Wall Street Journal Exposes Possible Grifting by Private Equity Kingpin KKR and KKR Capstone

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So when does a related entity rise to the level of being an affiliate? That issue, sports fans, will likely determine whether the SEC will hit the private equity kingpin KKR with fines relative to its relationship with the consulting firm KKR Capstone, which works exclusively for KKR’s portfolio companies.

A Wall Street Journal story digs into the economic and legal relationship between KKR and KKR Capstone. The article makes a persuasive case that their dealings are dubious from a fund investor perspective.

It is key to understand how important this story is. Although the SEC has been saber-rattling with surprising vigor about the extensive abuses it has unearthed in the private equity industry, it’s quite another matter to have a major media outlet describe what looks like misconduct at an iconic player. KKR was the first large-scale, institutional private equity firm and set many of the standards for the industry. A big factor its rise to leadership was its success in fundraising. That in no small measure depended on it being the first to systematically cultivate public pension funds as investors. Those investors now account for roughly 30% of total private equity fund commitments.

So what has the Journal revealed? Its charge is that KKR may be violating its agreement with investors by failing to share the fees of its captive consulting firm, KKR Capstone, with limited partners. The Journal managed to obtain the critical terms from a 2006 KKR limited partnership agreement. Those contracts, as we’ve discussed in previous posts, are treated as as state secrets by the private equity industry.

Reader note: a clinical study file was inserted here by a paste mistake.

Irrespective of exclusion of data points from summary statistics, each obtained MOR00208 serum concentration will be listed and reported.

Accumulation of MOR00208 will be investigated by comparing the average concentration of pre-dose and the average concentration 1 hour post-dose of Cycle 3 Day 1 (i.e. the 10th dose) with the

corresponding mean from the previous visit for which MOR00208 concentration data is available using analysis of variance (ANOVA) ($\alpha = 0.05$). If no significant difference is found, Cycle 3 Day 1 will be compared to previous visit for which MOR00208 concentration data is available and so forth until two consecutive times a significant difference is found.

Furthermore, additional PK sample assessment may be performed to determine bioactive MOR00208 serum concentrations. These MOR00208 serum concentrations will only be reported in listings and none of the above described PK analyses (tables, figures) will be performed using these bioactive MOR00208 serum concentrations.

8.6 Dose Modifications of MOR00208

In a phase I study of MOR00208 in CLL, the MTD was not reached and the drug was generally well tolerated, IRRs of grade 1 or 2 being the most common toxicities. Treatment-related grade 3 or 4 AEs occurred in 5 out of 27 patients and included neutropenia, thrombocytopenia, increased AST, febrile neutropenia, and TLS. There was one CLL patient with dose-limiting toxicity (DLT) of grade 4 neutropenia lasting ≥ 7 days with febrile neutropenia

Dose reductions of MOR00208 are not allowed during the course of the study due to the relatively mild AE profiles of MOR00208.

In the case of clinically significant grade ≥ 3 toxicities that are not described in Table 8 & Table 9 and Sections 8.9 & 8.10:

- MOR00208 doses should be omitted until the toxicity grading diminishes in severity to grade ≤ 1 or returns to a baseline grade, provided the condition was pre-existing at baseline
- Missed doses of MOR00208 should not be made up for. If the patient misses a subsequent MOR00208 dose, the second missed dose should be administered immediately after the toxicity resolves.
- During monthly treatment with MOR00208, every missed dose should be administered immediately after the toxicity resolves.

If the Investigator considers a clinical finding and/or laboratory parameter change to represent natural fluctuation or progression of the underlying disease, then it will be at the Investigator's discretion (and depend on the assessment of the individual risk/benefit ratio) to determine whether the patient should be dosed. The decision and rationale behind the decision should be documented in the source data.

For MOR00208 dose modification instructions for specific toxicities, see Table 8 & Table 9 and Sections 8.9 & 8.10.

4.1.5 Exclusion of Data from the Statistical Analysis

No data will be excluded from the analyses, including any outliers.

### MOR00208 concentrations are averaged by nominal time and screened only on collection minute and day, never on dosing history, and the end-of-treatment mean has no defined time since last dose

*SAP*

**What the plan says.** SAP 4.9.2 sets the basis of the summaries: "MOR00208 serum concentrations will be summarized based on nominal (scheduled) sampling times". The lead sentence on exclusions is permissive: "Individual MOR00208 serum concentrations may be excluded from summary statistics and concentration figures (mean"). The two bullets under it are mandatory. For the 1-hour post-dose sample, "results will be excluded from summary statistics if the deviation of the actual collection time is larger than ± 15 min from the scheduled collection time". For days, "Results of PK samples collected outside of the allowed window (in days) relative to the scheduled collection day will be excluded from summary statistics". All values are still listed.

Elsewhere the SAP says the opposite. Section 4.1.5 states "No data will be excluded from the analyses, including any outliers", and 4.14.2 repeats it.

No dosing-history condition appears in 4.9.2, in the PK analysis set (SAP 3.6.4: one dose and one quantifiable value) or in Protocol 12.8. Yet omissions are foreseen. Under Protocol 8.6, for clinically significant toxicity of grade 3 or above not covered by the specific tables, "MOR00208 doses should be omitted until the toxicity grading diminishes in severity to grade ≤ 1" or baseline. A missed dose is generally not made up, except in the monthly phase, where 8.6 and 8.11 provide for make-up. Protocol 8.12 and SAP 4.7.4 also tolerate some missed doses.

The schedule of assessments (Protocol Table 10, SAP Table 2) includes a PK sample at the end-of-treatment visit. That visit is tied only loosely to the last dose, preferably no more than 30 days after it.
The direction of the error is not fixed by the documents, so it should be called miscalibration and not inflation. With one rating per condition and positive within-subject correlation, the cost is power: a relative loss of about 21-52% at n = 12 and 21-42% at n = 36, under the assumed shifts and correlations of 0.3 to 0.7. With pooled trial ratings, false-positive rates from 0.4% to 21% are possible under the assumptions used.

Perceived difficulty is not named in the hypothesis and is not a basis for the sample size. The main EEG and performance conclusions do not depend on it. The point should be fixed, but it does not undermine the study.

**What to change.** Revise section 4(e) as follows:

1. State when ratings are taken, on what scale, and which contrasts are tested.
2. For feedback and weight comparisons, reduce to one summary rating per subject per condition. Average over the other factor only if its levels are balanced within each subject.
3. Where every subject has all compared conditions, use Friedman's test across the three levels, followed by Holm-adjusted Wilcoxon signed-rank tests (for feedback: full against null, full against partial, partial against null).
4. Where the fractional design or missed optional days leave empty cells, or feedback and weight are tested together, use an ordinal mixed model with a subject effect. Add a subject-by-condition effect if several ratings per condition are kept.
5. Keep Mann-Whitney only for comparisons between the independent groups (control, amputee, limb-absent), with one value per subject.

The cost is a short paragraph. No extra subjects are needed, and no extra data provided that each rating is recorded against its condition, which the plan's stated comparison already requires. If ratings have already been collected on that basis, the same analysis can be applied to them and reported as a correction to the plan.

Over the years, one of the few ways that the limited partners in private equity investments have pushed back against the numerous fees that private equity firms charge over and above their management fee and carried interest (the prototypical “2 and 20”) is by winning the concession that a certain percentage of those extra fees, typically 80%, be credited against management fees. The Journal tells us that sort of arrangement was in place for the 2006 fund in question:

Big investors now routinely demand a share of fees private-equity firms charge their portfolio companies—often 80% to 100%—arguing that the charges drain companies bought with their money. Investors generally don’t collect fees directly, but use them to offset a portion of annual management fees they would otherwise owe private-equity firms.

When raising $17.6 billion for its 2006 fund, KKR agreed to share 80% of a range of fees collected by its management company or any “KKR affiliate.”